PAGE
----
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Fountain of Life with Taiwo Odukoya: Trust in Marriage



We’re never so vulnerable than when we trust someone – but paradoxically, if we cannot trust, neither can we find love or joy.― Frank Crane

Trust is the firm belief in the reliability, truth, ability or strength of someone or something. According to Stephen Covey, trust is the glue of life. In his words, “It’s the most essential ingredient in effective communication. It’s the foundational principle that holds all relationships.”

A survey commissioned by Reader’s Digest in 2006 found that trust is the number one factor that people value in their marriages. And trust in marriage is the feeling that your spouse is being honest and not hiding anything. It means, in the main, that you believe your spouse would never intentionally do anything that he or she knows or suspects would make you sad, angry, or hurt, even if he or she knew you would never find out about it.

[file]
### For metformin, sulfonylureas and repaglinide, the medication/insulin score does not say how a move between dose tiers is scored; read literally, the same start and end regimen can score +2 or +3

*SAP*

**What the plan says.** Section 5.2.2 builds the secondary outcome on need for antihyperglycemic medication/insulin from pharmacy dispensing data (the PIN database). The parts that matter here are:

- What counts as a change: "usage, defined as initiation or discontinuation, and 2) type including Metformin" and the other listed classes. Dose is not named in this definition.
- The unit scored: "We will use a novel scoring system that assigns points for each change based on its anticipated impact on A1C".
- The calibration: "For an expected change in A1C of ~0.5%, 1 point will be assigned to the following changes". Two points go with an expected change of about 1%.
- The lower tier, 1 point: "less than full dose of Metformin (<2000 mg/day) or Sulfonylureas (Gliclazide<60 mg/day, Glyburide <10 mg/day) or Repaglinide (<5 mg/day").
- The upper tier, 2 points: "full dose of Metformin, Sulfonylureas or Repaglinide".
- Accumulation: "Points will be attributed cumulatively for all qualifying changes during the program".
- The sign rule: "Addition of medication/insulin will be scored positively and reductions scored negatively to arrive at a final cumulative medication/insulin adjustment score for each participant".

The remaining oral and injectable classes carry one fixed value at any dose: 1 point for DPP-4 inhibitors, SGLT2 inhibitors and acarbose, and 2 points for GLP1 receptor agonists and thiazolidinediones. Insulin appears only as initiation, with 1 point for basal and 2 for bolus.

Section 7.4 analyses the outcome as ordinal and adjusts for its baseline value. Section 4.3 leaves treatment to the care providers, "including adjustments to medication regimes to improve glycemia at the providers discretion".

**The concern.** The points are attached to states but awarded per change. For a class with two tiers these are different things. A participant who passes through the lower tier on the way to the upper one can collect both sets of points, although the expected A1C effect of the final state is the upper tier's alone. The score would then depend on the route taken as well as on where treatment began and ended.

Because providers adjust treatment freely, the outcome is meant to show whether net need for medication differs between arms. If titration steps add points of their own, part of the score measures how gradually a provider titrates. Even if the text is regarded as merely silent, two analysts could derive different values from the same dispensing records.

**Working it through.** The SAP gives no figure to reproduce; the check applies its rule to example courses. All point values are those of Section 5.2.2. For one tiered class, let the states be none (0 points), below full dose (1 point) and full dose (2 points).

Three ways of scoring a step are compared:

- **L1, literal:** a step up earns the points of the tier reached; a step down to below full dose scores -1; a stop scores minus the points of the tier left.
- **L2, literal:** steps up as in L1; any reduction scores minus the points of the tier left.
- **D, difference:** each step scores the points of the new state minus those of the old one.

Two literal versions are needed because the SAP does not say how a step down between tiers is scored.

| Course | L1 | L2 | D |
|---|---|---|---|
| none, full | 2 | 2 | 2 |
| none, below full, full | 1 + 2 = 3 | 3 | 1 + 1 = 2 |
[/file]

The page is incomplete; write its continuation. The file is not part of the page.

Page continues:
As John Townsend said, “One of the most wonderful gifts of a loving marriage is the ability to trust your mate—trust that he will be true to you emotionally; trust that she does what she says she will do; trust that he is the same person on the inside that he presents on the outside; trust that she has your best interest in mind. This creates safety, security and a deeper capacity to love. Successful marriages are built on trust.”

The truth is that trust in marriage generates and galvanises confidence in each other that is crucial to working together and being successful in the marriage. It is the sign of a mature, thoughtful, confident and secure relationship.

Trust in marriage will ensure:

  • Communication: When there is trust couples can talk about anything and everything, and this is often healthy for the relationship.
  • Unity of action: Couples are more able to plan and work together when there is trust.
  • Friendship: Marriage thrives more when spouses are friends, and trust for each other makes this possible.
  • Compassionand mercy: It easier for couples to forgive each other where there is trust.
  • Peace: Often a home where there is peace is one where there is trust.